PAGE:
The stem cells formed a sac that then folded in half a couple days later (see image above, courtesy of Nature), forming the optic cup.
What’s the News: Give a blob of cells the right environment—lots of nutrients, special chemical signals, and a comfy gel cushion—and they just might grow you a body part. In a feat of bioengineering, scientists at the RIKEN Center for Developmental Biology in Japan have grown a retina from mouse embryonic stem cells. Remarkably, much of the development happened spontaneously, indicating that even undifferentiated cells have a blueprint in mind. Researchers hope the work will someday yield transplantable retinas for people with diseases like retinitis pigmentosa
. "When I received the manuscript, I was stunned, I really was,” commented human molecular geneticist Robin Ali (via Nature News
). “I never though I'd see the day where you have recapitulation of development in a dish." How the Heck: Supported by a gel that mimics cells’ natural environment, the stem cells were immersed in a bath of chemicals that directed their growth into retinal cells. Just as in normal embryonic development, over the course of about a week the cells organized themselves into a small sac that spontaneously folded itself in half to form the optic cup, a structure that consists of the retina and its supporting layer. What’s the Context:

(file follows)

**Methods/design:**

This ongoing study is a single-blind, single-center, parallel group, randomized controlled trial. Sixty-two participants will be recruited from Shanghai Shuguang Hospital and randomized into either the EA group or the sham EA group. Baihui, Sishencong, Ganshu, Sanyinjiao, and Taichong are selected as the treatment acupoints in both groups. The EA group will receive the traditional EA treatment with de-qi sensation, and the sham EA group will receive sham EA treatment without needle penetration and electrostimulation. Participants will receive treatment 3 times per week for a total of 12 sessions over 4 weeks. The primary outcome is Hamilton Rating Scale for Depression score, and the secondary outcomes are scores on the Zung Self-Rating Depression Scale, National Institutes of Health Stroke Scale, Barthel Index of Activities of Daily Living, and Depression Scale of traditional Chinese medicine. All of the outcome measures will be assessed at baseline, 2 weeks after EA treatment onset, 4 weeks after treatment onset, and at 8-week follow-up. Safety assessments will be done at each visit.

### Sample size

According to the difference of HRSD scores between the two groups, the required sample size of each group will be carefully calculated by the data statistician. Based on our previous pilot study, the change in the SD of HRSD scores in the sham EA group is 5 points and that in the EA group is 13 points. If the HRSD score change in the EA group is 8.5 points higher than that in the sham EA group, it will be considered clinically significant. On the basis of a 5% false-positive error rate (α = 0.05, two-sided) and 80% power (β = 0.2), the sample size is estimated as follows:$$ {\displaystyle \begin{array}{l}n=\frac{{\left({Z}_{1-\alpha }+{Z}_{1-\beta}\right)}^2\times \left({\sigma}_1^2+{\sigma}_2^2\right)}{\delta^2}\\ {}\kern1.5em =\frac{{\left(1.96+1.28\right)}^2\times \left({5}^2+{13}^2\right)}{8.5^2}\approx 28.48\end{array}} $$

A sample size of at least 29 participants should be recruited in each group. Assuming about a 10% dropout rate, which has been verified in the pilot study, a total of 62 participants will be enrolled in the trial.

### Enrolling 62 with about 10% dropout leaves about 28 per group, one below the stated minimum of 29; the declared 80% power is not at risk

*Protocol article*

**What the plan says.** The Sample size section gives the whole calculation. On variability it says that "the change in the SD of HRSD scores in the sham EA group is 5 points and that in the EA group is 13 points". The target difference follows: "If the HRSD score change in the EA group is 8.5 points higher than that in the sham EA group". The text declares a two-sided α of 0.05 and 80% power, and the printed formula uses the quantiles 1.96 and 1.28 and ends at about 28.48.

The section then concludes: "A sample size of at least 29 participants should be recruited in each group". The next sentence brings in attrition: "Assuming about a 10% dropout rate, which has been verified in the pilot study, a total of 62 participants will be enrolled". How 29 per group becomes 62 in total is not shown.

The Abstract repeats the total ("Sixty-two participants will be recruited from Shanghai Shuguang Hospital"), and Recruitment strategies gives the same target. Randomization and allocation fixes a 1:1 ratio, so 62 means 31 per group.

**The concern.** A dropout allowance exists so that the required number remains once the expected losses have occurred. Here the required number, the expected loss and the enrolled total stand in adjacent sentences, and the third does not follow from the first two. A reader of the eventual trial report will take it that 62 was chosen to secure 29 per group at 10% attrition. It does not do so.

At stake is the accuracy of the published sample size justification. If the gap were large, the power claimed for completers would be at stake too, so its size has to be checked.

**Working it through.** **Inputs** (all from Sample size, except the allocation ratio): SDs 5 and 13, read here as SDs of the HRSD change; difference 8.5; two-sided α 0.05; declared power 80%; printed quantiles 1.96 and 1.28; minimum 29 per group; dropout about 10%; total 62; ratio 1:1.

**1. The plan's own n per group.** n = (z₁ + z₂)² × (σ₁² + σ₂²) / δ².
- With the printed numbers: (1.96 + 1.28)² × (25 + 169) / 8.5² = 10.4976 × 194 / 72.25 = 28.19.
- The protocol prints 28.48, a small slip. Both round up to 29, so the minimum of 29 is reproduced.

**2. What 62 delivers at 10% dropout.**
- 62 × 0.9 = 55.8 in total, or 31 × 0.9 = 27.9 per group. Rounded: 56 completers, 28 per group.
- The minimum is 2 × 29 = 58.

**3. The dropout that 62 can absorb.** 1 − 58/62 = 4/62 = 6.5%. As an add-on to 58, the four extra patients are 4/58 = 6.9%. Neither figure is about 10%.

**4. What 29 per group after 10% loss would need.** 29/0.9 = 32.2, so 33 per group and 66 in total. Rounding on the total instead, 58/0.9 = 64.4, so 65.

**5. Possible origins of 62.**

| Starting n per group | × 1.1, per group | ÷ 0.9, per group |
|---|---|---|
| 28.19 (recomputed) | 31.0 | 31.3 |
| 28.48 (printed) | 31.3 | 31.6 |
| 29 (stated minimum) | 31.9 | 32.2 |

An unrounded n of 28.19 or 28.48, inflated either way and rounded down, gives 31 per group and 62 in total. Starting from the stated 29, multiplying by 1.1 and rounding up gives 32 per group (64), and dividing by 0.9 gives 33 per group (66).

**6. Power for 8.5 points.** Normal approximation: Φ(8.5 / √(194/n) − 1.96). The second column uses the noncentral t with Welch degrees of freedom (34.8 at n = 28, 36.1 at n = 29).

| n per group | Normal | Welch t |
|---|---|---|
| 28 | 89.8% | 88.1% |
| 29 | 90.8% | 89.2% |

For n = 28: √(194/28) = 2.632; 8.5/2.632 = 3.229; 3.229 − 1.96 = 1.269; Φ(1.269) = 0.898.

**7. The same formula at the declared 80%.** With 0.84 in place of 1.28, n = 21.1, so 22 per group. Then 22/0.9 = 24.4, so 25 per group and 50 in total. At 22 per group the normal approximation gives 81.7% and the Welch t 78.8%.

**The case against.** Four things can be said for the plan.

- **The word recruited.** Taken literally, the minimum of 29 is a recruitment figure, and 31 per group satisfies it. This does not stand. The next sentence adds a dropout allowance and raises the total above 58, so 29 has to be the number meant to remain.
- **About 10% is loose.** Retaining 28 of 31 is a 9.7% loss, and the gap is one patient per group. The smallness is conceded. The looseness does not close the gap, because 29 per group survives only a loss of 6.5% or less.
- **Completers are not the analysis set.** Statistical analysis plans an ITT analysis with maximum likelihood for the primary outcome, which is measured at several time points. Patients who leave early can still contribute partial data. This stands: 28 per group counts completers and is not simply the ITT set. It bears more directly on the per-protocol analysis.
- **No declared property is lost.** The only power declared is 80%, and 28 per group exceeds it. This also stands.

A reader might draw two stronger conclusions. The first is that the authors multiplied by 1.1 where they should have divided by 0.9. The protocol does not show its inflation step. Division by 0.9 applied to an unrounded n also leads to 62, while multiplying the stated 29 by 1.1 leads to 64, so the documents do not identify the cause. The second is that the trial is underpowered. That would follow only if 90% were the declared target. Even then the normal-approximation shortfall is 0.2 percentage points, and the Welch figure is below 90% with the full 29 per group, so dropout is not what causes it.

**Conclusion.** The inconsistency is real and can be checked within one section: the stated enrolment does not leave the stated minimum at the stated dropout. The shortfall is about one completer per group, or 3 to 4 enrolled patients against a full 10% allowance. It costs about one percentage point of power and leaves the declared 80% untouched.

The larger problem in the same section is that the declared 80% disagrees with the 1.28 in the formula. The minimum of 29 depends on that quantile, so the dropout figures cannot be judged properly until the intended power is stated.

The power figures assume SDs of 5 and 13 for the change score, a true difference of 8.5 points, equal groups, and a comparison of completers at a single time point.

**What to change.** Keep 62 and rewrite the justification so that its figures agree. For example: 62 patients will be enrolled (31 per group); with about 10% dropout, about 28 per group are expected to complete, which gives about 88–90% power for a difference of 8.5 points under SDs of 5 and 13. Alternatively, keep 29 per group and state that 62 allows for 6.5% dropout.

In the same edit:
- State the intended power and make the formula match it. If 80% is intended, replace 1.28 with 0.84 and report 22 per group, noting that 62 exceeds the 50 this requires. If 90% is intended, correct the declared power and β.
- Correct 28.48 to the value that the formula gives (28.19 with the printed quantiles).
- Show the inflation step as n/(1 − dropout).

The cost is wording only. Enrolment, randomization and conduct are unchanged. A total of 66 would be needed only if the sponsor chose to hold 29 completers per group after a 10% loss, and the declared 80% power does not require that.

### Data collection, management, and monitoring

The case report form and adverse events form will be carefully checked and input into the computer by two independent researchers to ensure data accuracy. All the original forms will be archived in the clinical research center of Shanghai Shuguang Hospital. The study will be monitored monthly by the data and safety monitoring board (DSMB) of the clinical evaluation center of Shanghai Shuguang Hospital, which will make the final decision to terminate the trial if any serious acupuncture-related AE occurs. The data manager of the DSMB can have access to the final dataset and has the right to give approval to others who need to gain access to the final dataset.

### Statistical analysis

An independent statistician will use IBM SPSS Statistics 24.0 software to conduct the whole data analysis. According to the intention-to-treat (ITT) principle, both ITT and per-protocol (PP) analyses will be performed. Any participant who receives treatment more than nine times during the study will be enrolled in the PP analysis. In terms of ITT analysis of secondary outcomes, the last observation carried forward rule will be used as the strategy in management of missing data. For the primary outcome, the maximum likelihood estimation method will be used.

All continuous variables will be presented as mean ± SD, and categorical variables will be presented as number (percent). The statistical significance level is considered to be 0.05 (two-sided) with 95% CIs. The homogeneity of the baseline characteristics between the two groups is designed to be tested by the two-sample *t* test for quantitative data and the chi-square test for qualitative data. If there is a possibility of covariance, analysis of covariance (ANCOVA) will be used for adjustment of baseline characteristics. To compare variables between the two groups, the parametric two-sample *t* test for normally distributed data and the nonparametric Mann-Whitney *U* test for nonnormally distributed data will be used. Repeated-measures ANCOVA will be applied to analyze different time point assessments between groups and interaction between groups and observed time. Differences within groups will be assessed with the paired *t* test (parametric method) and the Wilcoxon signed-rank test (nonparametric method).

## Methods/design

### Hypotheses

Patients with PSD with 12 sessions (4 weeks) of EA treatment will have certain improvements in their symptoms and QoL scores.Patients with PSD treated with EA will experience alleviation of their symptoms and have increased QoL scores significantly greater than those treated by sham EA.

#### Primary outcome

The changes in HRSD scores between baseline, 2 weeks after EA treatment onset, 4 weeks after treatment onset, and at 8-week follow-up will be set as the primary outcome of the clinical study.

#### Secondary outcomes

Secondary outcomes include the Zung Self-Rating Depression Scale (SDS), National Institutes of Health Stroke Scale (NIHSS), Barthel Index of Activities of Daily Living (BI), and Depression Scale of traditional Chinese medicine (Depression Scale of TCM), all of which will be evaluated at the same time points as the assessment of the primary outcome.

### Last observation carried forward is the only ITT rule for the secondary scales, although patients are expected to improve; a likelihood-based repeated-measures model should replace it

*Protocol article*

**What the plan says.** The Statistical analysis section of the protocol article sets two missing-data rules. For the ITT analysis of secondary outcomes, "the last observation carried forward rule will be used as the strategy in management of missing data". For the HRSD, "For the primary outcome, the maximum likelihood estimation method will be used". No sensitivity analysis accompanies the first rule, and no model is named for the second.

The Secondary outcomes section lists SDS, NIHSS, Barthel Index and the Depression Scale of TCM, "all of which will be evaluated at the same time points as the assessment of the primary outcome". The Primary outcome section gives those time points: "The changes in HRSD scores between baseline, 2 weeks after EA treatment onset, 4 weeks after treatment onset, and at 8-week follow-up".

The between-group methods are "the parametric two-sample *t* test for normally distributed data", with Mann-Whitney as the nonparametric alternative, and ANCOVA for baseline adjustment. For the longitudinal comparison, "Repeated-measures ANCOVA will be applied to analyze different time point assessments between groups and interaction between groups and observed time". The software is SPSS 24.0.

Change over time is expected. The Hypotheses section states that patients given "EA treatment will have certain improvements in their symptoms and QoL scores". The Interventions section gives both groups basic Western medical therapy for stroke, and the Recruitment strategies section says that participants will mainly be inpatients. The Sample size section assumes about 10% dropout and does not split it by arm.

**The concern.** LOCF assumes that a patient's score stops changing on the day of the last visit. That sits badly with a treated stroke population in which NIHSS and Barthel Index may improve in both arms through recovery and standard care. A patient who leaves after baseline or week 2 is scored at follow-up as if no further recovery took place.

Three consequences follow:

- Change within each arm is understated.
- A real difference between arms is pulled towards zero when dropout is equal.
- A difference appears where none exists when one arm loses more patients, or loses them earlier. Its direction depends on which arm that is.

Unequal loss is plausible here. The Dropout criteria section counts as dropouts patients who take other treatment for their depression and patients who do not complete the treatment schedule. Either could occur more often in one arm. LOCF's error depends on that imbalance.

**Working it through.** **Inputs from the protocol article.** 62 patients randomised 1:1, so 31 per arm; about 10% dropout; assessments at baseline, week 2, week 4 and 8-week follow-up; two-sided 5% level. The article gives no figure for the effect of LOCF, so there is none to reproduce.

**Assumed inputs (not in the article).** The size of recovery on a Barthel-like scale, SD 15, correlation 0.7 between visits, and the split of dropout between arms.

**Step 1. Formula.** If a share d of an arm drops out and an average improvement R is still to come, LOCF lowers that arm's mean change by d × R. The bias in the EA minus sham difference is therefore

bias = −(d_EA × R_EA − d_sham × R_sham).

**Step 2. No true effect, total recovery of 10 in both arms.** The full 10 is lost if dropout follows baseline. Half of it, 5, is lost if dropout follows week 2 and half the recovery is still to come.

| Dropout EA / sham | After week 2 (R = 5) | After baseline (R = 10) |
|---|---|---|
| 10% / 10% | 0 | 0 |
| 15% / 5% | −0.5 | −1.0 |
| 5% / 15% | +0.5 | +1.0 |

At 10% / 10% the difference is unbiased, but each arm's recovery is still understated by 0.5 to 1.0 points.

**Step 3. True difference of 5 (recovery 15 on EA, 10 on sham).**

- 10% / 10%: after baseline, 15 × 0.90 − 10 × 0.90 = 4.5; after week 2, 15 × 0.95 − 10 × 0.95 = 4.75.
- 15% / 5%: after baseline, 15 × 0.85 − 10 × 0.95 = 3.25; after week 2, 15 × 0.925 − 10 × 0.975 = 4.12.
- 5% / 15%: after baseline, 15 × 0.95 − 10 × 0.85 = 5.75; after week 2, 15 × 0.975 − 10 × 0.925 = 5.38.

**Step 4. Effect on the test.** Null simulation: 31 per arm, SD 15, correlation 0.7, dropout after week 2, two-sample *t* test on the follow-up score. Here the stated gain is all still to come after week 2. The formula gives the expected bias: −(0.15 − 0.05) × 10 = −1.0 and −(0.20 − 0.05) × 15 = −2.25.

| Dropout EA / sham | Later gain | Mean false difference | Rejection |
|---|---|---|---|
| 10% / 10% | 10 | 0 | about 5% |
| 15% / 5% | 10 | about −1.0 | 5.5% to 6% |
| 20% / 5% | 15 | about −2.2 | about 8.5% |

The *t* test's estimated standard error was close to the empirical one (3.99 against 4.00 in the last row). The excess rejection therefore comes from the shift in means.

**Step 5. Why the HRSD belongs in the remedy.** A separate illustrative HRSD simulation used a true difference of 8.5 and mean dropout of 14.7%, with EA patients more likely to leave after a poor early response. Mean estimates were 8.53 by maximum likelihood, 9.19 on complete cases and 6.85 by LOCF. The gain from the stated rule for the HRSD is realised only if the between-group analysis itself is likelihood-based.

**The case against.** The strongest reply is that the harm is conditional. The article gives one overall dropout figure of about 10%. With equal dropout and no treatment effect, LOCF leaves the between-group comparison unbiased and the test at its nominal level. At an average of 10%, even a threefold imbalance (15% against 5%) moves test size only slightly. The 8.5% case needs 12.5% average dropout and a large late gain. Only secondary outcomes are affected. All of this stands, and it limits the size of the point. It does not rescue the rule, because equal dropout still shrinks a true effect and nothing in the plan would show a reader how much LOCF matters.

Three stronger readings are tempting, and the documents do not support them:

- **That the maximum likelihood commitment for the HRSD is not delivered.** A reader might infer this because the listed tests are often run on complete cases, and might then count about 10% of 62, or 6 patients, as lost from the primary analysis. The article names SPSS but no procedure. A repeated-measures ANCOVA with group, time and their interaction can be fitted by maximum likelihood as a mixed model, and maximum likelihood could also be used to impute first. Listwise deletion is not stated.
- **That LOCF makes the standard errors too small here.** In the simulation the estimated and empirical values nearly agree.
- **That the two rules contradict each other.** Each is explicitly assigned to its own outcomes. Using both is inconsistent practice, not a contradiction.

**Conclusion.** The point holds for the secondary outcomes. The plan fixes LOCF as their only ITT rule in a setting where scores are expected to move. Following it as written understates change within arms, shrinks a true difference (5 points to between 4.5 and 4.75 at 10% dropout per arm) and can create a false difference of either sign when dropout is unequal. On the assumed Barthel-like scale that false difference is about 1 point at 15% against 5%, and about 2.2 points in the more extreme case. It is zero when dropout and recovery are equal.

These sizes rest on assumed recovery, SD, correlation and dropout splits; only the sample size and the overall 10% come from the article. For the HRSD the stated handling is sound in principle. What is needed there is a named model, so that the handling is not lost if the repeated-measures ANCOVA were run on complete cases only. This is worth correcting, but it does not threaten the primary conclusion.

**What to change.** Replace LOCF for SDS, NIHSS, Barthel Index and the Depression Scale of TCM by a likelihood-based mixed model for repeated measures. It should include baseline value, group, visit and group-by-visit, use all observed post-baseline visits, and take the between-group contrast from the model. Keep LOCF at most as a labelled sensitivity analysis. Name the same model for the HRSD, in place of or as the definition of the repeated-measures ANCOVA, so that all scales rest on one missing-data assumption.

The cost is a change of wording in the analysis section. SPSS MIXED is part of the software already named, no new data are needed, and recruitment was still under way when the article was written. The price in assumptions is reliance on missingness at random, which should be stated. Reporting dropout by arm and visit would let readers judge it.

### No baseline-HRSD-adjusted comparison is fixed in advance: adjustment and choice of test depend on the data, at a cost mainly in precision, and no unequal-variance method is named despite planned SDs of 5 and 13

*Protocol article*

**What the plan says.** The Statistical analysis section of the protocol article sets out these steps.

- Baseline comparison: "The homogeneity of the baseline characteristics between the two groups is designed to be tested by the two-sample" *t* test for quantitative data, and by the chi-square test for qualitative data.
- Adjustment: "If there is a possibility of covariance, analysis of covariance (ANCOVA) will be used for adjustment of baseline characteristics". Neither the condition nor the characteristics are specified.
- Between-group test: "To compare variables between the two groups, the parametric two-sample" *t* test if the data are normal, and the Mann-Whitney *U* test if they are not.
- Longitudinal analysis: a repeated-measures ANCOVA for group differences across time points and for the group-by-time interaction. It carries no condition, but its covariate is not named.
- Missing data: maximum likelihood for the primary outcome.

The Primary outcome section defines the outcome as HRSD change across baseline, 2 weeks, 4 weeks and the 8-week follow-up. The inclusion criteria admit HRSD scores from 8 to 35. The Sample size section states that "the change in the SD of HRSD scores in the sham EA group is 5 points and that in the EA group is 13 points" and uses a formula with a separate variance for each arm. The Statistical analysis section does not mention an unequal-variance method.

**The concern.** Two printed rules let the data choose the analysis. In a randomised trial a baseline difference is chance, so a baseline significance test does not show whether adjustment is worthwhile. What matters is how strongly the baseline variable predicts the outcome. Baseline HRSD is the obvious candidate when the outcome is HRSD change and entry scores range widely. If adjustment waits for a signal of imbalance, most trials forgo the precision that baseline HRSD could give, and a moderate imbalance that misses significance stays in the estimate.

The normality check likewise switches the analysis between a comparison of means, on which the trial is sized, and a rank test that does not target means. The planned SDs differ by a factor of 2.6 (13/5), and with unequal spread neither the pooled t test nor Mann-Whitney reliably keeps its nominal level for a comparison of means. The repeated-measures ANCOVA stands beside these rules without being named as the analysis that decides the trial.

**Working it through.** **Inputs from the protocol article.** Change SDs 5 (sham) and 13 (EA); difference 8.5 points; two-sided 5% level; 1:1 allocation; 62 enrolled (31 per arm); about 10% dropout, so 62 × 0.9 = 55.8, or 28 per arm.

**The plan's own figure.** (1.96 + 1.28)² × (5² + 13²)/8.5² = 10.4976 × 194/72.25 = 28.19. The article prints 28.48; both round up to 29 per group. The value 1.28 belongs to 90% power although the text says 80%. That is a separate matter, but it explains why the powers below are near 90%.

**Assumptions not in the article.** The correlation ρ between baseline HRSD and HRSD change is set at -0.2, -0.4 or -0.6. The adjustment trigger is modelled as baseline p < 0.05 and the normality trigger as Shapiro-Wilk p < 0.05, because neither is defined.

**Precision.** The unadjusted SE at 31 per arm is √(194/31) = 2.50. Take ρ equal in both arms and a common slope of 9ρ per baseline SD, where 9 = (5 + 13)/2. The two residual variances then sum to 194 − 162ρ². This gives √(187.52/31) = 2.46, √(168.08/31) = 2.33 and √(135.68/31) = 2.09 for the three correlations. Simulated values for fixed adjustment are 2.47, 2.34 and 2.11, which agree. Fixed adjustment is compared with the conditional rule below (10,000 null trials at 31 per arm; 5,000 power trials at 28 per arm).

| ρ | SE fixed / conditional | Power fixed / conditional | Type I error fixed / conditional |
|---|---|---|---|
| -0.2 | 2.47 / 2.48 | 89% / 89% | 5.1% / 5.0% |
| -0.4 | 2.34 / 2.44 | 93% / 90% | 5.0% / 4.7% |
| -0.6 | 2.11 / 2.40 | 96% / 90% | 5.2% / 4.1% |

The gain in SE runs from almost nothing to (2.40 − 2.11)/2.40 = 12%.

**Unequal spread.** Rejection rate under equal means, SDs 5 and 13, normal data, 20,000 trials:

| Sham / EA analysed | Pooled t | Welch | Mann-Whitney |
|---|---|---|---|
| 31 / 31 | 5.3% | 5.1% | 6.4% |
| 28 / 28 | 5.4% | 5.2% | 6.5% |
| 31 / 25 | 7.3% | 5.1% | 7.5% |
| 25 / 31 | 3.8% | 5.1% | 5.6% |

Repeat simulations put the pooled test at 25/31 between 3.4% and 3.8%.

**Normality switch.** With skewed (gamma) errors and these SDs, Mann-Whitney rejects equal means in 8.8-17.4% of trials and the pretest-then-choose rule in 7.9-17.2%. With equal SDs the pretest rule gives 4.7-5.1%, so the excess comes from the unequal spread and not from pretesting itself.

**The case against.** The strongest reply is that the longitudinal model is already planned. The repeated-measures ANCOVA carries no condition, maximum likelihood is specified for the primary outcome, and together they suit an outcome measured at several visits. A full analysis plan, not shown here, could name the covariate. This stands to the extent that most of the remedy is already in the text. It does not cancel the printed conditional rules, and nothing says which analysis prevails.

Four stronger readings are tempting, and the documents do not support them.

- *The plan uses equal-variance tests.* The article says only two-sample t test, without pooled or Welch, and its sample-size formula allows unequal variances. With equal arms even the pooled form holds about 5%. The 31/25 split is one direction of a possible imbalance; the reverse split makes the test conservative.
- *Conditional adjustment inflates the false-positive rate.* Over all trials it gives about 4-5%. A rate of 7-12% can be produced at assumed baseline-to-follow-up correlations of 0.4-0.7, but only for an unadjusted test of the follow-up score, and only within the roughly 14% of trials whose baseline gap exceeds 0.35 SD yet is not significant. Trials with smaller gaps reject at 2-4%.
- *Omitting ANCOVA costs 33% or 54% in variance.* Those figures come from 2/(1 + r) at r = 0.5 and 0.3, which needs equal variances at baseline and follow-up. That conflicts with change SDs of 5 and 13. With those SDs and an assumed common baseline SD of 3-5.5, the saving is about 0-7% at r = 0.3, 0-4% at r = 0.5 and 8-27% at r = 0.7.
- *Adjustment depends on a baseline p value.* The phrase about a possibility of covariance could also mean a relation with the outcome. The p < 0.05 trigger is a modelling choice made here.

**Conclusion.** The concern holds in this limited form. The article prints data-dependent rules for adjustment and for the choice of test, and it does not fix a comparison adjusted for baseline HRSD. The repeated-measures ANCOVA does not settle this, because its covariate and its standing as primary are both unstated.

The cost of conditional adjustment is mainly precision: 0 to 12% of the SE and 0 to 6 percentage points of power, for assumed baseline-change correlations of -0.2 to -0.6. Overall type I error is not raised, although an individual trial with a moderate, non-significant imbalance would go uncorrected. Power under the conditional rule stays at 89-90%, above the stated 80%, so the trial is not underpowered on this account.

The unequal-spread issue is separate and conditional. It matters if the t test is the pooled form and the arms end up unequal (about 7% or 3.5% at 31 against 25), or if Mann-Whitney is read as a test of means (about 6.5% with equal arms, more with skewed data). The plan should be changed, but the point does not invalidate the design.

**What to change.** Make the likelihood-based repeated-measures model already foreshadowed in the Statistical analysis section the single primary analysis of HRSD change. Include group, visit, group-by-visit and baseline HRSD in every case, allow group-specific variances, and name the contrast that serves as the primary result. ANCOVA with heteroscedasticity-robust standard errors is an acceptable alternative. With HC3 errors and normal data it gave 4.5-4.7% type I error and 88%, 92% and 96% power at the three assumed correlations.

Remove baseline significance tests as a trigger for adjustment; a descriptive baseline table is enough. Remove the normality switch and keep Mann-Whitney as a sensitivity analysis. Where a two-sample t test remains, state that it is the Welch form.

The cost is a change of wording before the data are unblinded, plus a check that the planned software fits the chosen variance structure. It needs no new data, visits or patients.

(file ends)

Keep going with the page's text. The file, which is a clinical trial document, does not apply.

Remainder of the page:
Researchers have been working on retina replacement for some time: transplants of retinal stem cells alone have also been studied as treatments for malfunctioning retinas.
Advanced Cell Therapy is investigating the use of human embryonic stem cells to treat another eye disease, macular degeneration.
Petri-dish tissue is also an active area of research. Scientists recently grew human urethras from patient cells that were successfully transplanted into patients.
Not So Fast: Despite numerous hopeful headlines, growing retinas for transplantation into humans is not yet within reach. It’s not clear yet whether the RIKEN retinas are functional—that is, whether they will talk to (and make sense to) the brain when inserted into an eye. Also, the technique will need to be adapted to human stem cells, which is no mean feat. Reference: Sasai et al. Self-organizing optic-cup morphogenesis in three-dimensional culture. Nature472, 51–56 (07 April 2011) doi:10.1038/nature09941